AJ

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Sep 11, 2010
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I regularly shoot my Sigma 150-600C at 600/8 handheld with good results. With a monopod or balancing on a fencepost I get a slightly better keeper ratio, but the handheld keepers are just as good as the balanced ones. I think 700/8 won't be a problem, especially with IBIS in the works.
 

Pape

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Dec 31, 2018
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Would be nice if they release lense like this with R6 . good beginner kit for wildlife :)
 

IcyBergs

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Fair enough...I didn't recall seeing these before.

All those are about a year old so it's not like the RF tele primes have some hot rumors attached.

So let me ask you this....over/under June 2022 for the R1?
 

privatebydesign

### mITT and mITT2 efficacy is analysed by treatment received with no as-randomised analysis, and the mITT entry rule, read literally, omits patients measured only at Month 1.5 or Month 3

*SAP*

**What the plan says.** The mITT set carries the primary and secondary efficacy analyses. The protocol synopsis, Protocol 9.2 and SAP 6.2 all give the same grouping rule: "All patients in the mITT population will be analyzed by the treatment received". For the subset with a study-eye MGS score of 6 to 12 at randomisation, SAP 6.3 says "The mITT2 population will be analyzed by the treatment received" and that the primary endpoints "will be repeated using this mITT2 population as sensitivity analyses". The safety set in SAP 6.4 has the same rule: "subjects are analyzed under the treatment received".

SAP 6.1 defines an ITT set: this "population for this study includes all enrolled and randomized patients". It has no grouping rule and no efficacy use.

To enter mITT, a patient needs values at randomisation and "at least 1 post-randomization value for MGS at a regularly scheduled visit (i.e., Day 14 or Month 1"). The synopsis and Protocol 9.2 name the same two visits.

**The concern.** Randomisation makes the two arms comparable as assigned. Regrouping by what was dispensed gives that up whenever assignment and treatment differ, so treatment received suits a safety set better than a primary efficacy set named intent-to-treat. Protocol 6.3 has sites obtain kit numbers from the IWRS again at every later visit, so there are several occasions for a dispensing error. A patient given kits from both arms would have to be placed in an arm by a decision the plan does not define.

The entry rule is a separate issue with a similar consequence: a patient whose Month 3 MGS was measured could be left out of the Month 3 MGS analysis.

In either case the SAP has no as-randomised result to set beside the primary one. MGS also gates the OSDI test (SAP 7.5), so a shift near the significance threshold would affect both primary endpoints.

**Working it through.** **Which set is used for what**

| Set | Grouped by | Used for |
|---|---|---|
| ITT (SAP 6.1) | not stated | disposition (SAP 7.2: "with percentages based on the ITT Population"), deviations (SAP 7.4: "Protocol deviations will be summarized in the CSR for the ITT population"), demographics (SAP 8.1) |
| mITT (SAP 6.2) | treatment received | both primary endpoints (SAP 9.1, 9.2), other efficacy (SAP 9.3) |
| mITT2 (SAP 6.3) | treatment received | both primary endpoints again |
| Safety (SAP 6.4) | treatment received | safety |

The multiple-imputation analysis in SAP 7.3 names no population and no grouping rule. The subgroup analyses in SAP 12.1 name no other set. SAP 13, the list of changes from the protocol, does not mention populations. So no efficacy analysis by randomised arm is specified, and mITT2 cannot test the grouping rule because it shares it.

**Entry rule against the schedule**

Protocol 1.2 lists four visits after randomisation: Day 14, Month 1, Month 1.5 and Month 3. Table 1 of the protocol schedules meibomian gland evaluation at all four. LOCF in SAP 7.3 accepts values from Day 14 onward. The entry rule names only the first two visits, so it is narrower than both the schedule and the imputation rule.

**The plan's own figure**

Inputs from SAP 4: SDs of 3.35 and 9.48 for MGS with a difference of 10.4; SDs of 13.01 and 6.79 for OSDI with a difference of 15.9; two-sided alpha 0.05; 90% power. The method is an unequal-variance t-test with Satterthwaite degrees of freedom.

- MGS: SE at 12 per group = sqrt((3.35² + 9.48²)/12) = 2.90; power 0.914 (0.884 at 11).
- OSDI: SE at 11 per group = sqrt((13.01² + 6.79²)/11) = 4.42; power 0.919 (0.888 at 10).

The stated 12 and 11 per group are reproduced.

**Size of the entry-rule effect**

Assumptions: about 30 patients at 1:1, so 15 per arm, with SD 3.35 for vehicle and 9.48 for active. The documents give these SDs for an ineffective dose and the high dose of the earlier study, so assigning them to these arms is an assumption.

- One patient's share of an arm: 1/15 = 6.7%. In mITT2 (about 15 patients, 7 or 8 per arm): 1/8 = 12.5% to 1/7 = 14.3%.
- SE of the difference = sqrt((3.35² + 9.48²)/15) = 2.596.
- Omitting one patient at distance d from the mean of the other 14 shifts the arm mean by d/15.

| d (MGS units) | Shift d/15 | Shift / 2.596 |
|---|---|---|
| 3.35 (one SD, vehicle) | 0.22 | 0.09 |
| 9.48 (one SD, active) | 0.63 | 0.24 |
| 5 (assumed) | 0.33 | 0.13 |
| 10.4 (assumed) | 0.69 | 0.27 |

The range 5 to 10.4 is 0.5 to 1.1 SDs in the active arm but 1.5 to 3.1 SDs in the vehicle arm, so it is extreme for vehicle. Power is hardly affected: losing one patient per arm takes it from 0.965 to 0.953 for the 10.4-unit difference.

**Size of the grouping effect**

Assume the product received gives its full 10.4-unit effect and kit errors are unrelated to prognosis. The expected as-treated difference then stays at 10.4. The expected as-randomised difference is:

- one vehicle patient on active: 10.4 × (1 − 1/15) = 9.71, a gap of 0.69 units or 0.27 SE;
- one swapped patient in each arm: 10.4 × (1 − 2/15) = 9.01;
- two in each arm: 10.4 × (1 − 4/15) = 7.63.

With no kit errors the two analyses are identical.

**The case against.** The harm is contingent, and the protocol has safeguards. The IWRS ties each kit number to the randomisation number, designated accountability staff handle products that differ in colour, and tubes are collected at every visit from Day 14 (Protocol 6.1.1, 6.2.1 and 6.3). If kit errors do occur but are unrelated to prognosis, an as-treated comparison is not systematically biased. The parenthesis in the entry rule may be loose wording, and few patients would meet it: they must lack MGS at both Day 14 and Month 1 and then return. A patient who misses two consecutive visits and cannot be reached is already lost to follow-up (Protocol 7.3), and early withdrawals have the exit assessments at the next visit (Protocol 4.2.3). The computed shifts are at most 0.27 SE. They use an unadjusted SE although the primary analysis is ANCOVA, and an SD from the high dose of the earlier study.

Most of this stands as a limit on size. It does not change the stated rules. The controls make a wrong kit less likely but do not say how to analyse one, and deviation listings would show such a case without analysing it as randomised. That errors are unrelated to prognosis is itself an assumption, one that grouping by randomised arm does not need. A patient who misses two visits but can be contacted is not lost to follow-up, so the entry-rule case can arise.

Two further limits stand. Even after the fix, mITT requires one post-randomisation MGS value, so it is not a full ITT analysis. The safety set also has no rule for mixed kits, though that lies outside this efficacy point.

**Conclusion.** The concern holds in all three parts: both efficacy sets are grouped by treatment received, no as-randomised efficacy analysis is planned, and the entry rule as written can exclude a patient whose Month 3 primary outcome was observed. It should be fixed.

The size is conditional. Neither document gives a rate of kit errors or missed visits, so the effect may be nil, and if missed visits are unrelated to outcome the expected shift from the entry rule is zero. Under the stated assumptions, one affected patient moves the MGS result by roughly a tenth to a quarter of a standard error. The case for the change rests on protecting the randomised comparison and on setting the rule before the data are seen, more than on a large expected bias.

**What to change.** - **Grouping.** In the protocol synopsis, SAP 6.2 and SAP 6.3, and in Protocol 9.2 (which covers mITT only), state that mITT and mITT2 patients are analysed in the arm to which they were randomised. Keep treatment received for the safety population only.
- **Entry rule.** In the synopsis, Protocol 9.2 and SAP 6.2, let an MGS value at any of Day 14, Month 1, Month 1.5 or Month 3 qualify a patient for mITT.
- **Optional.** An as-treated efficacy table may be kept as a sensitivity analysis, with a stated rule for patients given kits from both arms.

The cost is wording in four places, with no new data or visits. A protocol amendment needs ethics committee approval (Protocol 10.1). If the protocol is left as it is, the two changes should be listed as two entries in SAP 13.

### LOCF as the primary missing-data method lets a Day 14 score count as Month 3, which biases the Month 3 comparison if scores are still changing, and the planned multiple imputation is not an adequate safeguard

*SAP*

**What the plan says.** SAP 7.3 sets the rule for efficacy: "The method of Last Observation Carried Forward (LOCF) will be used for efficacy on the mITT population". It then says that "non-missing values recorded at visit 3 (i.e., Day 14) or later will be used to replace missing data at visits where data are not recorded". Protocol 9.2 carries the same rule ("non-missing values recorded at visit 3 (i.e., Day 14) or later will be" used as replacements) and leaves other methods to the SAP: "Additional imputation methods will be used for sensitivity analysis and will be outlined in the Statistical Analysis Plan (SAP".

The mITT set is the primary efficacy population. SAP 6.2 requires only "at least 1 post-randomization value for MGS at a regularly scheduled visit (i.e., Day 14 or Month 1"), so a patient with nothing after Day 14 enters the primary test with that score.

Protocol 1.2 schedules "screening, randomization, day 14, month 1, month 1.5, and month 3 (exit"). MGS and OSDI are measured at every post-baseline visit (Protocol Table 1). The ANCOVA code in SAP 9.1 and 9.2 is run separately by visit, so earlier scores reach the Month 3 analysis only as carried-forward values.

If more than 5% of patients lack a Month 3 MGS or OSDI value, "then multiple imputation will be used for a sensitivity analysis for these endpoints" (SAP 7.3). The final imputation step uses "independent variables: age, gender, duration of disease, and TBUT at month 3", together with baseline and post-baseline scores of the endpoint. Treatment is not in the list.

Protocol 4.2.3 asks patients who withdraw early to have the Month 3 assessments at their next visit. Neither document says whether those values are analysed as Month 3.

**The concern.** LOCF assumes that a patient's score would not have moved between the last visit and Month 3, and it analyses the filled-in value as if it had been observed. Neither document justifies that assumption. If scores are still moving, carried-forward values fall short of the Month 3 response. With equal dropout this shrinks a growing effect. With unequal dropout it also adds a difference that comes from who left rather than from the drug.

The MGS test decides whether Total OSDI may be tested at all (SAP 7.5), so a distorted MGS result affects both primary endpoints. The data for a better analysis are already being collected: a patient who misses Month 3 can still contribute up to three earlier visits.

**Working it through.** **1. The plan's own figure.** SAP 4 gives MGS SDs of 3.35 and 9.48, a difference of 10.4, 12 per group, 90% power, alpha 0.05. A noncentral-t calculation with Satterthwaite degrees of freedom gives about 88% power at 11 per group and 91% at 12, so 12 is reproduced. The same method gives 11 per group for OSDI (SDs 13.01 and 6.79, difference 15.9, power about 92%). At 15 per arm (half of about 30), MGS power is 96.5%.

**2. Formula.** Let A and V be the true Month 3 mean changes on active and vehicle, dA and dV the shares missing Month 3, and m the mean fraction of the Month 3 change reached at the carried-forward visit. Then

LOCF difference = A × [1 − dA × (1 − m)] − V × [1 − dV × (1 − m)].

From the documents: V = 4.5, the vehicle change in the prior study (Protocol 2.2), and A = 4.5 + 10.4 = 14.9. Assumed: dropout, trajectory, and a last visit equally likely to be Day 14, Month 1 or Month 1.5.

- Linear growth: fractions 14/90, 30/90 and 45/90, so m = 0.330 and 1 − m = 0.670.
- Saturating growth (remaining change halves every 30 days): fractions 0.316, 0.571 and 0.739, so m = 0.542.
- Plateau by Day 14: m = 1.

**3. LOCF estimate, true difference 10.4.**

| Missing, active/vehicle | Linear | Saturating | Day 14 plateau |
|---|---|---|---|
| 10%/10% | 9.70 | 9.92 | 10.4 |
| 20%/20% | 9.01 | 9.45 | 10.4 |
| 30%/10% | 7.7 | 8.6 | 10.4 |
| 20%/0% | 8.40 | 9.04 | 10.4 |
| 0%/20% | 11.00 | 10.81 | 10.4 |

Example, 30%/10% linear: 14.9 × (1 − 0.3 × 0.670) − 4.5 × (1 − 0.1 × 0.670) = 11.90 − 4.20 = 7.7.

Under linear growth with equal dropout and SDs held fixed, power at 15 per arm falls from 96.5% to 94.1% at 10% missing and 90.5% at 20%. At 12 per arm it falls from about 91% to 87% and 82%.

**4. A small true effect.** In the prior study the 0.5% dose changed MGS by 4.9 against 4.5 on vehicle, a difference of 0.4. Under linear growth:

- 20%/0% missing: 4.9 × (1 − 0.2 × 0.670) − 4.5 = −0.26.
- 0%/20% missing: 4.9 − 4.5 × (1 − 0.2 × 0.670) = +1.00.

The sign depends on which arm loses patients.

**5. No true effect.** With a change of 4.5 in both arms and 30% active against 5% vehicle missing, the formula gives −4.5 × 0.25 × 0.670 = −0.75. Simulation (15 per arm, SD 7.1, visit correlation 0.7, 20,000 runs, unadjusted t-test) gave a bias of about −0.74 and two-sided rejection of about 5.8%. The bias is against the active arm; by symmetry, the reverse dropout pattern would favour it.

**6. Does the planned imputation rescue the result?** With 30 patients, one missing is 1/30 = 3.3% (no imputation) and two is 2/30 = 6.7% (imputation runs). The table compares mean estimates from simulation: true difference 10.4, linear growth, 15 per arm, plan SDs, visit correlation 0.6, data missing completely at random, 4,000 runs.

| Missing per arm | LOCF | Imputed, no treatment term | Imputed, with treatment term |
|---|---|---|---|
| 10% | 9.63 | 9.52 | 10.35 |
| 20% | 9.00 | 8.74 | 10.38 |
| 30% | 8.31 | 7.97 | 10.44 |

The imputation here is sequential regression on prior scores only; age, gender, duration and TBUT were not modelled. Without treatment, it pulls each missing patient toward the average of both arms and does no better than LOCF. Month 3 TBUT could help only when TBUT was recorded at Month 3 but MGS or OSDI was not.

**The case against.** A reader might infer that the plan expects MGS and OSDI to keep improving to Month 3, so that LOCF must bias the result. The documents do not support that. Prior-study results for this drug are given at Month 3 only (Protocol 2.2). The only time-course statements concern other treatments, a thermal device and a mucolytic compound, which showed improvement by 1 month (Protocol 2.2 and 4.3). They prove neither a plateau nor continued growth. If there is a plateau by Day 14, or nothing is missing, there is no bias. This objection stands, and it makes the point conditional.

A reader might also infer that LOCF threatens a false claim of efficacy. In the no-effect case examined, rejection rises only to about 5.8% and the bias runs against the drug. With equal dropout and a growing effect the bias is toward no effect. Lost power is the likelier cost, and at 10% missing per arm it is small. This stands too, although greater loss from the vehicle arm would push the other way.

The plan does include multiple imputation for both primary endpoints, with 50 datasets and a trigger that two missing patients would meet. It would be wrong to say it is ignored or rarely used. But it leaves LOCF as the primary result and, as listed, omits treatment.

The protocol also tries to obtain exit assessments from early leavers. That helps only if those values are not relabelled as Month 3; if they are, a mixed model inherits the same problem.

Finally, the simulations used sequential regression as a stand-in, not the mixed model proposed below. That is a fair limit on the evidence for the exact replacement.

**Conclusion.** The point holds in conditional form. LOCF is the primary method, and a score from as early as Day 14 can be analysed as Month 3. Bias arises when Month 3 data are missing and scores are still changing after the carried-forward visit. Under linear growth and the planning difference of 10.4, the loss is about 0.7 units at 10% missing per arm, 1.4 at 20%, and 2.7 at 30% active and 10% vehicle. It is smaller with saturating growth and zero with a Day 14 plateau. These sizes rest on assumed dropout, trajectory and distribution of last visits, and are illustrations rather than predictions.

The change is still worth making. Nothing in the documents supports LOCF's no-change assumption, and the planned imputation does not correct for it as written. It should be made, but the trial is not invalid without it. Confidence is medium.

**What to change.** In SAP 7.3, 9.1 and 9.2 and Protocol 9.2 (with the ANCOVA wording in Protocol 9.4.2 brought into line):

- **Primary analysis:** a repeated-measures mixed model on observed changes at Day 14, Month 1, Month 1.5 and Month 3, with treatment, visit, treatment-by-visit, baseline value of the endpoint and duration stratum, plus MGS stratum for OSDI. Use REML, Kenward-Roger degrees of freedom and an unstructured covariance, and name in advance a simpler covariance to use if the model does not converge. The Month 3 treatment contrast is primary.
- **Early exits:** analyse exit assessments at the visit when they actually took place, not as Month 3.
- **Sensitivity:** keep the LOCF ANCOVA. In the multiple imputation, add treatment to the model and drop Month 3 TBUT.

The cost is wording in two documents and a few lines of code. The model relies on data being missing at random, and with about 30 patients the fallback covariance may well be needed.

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Not sure how it relates to your point, but in the examples you have there the distance differs in both examples. I think the most relevant comparison is between situations where the subject distance is identical. It still makes sense to me that in that case, only the aperture matters. But could you provide the name (Or link if it is online) of the tool you're using there?
The idea is this, most of the time long tele lenses are used to get an acceptable subject size, if the lens is too short (a 400mm) then a longer lens is preferable (a 700mm), but if the 400mm is used either because they didn't have a 700mm etc then people invariably crop the 400mm to get the subject the same size as the 700mm, even if they crop that 700mm they still crop the 400mm even more to get the same framing/subject size.

Now the statement was that "At f8 700mm, your depth of field will be shallower than a 400mm lens at f4. Focul [sic] length has a much greater affect on DoF than aperture." followed by "That is true" my point was it isn't true.

So imagine two shooting situations: